On October 10, 2012, the Eighth Circuit in Abshire v. Redland Energy Services, LLC (Case No. 11-3380) confirmed that under the FLSA, employers are allowed to alter the days contained in employees’ workweek to minimize overtime pay as long as the change is intended to be permanent. While this decision is certainly a victory for employers, employers (particularly in California) should nevertheless ensure compliance with state law before making any changes.
Abshire involved claims against employer Redland Energy Services, LLC, a company that drills and services natural gas wells in Arkansas. Most of Redland’s workers worked a regular Monday-to-Friday schedule, and any weekly overtime was calculated on a regular Sunday-to-Saturday week. Redland’s drill operators, however, worked 12-hour shifts on seven consecutive days, from Tuesdays through Mondays, and then received seven days off. Originally, Redland calculated weekly overtime for its drill operators on a Tuesday-to-Monday week. In May 2009, however, Redlands switched to a Sunday-to-Saturday week, thereby making the workweek consistent for all employees. Redland claimed that this switch was made not only to decrease payroll expense by reducing the number of hours that drill operators must be paid at the FLSA-mandated overtime rate, but also to reduce administrative costs because the change would allow the company to calculate the overtime for all of its employees on the same weekly basis. The drill operators alleged that the supposed reduction of administrative costs was merely a pretext, and the effort to reduce the amount of overtime paid was impermissible under the FLSA. Read More
In a victory for pharmaceutical companies, the Ninth Circuit Court of Appeals recently held that plaintiff-appellant pharmaceutical sales representatives (“reps”) were exempt from California law’s overtime requirements. See Menes v. Roche Laboratories, Inc., No. 08-55286 (9th Cir. July 23, 2012) (unpublished) (consolidated with D’Este v. Bayer Corp. and Barnick v. Wyeth).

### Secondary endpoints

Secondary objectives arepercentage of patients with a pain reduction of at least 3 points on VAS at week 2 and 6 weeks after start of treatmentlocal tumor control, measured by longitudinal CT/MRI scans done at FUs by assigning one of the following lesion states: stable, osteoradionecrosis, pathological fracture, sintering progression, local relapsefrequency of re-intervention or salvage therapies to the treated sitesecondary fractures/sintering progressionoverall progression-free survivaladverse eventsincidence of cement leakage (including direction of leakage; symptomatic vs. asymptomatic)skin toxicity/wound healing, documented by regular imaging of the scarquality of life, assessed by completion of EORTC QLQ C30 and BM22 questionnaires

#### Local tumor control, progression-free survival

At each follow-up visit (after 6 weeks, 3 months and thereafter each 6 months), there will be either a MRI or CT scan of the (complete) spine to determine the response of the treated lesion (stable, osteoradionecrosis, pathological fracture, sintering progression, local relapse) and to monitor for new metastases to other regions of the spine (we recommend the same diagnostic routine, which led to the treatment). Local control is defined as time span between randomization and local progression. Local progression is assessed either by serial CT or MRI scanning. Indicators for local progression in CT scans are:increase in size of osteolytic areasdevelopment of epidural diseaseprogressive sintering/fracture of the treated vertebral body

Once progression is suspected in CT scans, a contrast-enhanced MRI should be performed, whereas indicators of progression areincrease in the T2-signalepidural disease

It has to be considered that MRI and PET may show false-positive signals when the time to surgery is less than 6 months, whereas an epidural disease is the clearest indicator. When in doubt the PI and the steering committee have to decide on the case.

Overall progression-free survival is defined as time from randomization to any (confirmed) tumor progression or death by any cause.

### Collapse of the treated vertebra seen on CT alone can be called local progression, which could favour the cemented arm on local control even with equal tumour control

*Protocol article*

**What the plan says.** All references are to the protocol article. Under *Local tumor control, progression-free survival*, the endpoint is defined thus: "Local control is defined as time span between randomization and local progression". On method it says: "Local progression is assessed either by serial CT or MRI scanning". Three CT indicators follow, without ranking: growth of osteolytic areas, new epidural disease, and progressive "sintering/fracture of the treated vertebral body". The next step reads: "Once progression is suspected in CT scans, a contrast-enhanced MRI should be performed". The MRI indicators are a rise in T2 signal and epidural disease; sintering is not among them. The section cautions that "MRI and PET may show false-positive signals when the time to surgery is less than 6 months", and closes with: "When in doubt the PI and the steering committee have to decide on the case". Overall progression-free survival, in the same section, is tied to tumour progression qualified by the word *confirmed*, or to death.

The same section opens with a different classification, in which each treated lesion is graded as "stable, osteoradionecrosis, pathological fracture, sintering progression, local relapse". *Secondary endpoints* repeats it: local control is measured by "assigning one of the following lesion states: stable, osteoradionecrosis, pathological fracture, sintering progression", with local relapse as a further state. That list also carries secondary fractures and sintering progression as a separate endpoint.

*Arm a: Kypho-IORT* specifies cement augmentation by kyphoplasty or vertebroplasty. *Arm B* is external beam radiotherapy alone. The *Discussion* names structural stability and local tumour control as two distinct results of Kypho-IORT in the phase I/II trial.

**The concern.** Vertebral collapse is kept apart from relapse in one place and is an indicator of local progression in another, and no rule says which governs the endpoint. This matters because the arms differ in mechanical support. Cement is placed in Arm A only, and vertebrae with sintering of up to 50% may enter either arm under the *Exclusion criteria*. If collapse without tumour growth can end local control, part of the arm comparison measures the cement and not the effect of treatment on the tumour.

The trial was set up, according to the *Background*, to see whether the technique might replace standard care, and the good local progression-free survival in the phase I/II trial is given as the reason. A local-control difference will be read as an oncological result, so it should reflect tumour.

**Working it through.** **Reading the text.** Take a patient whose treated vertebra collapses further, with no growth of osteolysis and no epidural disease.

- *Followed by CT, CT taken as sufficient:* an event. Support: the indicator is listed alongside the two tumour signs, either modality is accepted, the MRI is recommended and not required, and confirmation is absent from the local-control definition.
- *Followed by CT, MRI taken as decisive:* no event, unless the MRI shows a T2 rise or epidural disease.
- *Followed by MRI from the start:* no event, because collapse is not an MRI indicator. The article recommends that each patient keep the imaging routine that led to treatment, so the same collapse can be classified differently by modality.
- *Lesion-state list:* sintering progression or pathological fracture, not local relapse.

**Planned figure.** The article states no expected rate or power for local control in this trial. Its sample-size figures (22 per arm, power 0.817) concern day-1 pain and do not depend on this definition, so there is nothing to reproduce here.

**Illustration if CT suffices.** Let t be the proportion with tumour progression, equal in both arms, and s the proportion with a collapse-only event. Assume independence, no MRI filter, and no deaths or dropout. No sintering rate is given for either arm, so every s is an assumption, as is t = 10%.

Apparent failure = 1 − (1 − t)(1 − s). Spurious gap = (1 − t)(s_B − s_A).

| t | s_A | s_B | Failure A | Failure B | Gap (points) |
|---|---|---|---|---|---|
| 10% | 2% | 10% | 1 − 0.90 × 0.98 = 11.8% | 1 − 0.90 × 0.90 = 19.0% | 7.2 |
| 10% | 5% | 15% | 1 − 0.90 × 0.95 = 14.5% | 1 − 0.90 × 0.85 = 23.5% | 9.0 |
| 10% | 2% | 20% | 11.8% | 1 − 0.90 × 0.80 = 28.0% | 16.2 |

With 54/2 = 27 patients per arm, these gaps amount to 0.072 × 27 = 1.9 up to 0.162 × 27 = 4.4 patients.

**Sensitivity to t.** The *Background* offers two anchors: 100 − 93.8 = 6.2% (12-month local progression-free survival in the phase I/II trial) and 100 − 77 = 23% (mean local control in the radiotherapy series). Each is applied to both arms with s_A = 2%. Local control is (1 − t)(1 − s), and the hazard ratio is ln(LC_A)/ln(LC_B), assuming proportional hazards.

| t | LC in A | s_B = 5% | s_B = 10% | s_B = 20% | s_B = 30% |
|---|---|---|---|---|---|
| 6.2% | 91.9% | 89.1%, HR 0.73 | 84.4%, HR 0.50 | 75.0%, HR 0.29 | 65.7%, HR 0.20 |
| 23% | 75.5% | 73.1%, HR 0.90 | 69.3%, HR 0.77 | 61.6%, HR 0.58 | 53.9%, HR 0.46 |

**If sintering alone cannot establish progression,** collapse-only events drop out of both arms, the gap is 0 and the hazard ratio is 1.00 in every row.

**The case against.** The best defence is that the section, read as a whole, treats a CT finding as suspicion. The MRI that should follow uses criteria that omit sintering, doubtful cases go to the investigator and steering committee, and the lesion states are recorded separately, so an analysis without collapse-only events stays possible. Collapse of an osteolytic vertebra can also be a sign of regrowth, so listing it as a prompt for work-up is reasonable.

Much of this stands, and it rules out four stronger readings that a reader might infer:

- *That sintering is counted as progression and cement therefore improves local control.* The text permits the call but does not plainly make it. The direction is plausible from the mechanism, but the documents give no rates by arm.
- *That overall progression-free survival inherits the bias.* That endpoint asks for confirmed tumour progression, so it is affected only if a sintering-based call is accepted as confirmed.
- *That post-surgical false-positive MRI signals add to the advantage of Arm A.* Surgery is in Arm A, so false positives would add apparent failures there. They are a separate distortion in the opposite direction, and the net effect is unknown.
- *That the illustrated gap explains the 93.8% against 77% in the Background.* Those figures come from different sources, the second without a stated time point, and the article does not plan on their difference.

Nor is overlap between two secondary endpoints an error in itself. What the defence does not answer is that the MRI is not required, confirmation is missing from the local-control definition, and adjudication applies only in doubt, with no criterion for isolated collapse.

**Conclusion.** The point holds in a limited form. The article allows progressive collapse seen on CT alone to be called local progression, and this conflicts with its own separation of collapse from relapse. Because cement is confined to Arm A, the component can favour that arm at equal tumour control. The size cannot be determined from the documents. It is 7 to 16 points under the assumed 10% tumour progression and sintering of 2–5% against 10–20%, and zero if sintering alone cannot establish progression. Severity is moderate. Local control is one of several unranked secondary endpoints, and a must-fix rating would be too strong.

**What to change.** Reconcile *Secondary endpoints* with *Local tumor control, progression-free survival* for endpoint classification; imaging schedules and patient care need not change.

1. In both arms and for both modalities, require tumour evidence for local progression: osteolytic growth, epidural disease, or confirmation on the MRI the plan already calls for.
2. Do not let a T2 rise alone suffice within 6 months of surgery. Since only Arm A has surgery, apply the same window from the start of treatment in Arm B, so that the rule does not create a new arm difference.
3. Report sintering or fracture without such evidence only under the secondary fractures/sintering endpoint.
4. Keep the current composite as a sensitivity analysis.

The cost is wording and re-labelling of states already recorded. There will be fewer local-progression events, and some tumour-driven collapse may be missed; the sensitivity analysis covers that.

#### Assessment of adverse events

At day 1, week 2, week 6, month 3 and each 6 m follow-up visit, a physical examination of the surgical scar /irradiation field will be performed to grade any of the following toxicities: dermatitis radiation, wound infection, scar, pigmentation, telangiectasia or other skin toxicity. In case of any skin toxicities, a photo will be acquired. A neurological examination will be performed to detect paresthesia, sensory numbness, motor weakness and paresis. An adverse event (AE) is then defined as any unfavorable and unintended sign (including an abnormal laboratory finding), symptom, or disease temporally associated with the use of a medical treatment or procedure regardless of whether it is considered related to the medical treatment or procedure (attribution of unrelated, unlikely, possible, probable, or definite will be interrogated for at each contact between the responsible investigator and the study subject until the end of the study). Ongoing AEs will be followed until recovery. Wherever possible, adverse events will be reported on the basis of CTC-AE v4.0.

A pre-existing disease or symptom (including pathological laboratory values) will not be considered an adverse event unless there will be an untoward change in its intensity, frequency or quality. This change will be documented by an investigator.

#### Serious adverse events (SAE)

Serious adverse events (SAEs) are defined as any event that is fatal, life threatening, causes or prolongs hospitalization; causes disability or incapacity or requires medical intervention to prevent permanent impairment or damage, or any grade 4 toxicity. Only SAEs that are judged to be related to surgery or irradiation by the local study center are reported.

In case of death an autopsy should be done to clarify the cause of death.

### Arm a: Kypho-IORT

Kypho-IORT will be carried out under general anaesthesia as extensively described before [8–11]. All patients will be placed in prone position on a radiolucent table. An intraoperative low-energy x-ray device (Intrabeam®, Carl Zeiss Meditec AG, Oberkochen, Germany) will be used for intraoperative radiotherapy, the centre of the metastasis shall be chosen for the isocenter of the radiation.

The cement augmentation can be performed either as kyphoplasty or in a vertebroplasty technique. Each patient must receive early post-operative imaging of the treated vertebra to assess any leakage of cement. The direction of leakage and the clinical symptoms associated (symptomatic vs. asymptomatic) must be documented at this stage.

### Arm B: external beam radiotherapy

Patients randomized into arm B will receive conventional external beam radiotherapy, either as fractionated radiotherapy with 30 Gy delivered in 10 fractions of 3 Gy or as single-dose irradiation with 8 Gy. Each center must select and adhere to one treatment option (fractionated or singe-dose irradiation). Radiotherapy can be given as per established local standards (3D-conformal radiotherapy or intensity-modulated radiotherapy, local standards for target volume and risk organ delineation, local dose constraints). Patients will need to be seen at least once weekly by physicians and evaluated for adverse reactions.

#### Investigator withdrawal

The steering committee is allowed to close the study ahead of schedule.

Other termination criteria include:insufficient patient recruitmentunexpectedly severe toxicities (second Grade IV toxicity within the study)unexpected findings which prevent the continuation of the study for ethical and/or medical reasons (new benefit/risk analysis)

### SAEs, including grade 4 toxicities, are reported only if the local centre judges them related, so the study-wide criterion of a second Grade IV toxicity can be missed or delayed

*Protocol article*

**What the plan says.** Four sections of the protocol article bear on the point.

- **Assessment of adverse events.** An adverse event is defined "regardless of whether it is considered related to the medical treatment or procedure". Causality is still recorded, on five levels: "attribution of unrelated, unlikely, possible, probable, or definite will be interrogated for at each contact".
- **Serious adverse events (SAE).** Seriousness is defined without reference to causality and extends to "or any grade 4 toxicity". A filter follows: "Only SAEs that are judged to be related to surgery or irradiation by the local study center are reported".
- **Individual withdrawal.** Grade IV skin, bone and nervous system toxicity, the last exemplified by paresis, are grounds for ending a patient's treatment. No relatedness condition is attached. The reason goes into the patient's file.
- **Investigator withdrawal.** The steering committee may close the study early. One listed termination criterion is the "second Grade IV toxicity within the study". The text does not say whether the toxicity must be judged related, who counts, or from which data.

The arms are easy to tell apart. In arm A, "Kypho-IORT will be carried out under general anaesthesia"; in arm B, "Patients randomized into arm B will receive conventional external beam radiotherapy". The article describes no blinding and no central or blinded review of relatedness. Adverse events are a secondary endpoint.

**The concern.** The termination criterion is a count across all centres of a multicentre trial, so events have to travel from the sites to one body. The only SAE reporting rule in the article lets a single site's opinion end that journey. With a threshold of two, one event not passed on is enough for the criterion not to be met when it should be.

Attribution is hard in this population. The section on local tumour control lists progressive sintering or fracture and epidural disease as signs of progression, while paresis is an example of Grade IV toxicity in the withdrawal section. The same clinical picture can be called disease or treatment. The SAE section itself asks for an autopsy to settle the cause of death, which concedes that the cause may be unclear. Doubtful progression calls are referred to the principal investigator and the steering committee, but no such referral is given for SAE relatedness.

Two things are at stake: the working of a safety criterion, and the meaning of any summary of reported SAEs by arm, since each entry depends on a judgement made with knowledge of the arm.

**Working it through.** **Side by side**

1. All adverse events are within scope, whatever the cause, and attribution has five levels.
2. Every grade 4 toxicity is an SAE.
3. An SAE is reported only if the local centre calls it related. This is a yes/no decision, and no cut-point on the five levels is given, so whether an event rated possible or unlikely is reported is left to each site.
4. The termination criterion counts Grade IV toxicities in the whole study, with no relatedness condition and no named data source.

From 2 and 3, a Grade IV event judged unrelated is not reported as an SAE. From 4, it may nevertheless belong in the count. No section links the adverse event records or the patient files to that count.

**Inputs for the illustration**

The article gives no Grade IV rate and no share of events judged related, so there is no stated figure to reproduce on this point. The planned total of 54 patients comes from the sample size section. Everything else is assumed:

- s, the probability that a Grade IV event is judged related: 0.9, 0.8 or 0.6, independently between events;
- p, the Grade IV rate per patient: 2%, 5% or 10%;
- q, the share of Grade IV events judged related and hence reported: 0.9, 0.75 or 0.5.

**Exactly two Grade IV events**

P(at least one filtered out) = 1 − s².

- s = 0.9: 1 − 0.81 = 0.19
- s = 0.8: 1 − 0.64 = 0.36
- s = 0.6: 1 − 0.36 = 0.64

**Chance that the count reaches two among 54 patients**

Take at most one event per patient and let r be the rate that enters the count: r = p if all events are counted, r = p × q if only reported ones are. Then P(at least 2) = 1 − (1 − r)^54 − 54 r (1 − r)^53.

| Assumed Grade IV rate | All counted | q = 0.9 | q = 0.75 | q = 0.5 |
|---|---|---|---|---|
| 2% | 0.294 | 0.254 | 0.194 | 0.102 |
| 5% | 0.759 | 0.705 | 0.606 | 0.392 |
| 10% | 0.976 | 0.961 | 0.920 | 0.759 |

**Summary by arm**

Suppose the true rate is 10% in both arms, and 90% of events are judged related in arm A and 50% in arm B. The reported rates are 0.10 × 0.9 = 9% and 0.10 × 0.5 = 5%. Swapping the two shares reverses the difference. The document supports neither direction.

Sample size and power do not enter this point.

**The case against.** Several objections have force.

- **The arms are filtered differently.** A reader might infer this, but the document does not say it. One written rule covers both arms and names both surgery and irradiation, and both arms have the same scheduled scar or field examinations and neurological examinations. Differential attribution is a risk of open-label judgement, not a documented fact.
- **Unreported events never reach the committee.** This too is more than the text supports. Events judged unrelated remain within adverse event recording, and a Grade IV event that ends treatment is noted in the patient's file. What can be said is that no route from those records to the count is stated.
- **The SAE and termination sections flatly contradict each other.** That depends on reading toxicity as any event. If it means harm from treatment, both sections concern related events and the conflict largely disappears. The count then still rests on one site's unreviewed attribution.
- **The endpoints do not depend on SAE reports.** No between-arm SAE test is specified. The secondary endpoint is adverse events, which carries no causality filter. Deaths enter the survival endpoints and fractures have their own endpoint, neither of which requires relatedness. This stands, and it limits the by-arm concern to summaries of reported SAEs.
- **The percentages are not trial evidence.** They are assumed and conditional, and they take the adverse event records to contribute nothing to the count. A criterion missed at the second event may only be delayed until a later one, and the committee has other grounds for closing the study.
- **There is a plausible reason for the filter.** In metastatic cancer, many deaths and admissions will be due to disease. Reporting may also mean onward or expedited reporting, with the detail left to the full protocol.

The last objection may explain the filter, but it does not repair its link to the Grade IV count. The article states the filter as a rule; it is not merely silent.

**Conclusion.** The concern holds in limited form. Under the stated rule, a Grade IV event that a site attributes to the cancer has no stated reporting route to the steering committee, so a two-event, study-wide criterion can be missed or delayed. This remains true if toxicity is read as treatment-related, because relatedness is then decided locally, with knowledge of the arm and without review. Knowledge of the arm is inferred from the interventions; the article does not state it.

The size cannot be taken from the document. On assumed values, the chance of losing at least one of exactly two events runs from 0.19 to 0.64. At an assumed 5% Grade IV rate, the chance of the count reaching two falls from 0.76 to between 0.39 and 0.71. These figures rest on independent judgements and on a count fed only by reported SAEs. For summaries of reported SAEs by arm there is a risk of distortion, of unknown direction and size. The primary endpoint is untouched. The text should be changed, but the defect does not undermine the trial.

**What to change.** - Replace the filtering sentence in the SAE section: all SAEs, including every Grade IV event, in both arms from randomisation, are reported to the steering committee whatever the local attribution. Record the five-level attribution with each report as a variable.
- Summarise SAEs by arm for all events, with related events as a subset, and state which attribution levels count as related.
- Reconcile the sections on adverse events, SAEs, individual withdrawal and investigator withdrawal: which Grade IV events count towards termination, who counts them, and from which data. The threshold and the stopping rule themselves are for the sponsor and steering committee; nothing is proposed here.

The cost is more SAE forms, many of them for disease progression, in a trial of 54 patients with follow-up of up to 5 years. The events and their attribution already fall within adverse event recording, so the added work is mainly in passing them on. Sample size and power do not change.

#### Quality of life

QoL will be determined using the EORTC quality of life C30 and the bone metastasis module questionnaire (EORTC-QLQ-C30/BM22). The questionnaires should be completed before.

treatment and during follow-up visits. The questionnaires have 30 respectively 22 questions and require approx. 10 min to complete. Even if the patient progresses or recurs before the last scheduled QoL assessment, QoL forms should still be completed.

The Ninth Circuit decision is on the heels of the U.S. Supreme Court’s similar holding that reps are exempt from federal law overtime requirements. Back in June 2012, the U.S. Supreme Court in Christopher v. SmithKline Beecham Corp., No. 11-204 (U.S. June 18, 2012) held that reps were exempt from overtime under the Fair Labor Standards Act’s outside sales exemption. The Supreme Court found reps were exempt as outside salespersons despite laws that prohibit reps from selling pharmaceuticals directly to patients or physicians based on a “common sense” approach to the exemption. It was also a significant victory for employers because the Department of Labor attempted to use amicus briefs to argue that courts must defer to its interpretation of the law—the Supreme Court rejected this practice. See Orrick’s Blog Post about Christopher here.
Unlike Christopher and unlike the district court below, the Ninth Circuit in Menes did not reach the issue of whether reps were exempt under California’s outside sales exemption. Rather the Ninth Circuit held that reps were exempt under California’s administrative exemption, a different exemption, which generally provides that individuals who spend more than 50 percent of their time performing non-manual work directly related to the management policies or general business operations of his employer or customers are exempt.
Orrick represents Roche Laboratories, Inc. Read Law360’s coverage of this case here.
The U.S. Supreme Court granted cert on June 25, 2012 in Genesis Healthcare Corp. v. Symczyk to resolve a federal circuit split on whether an FLSA collective action is mooted when the lone plaintiff receives from defendants an offer of judgment under Federal Rule of Civil Procedure 68 that satisfies the plaintiff’s claims. Under Rule 68, a defendant may offer judgment against it on specified terms. If the offer is accepted, judgment is entered on the terms offered. If the offer is not accepted, plaintiff is liable for post-offer costs if the plaintiff fails to ultimately obtain a judgment more favorable than the offer. Read More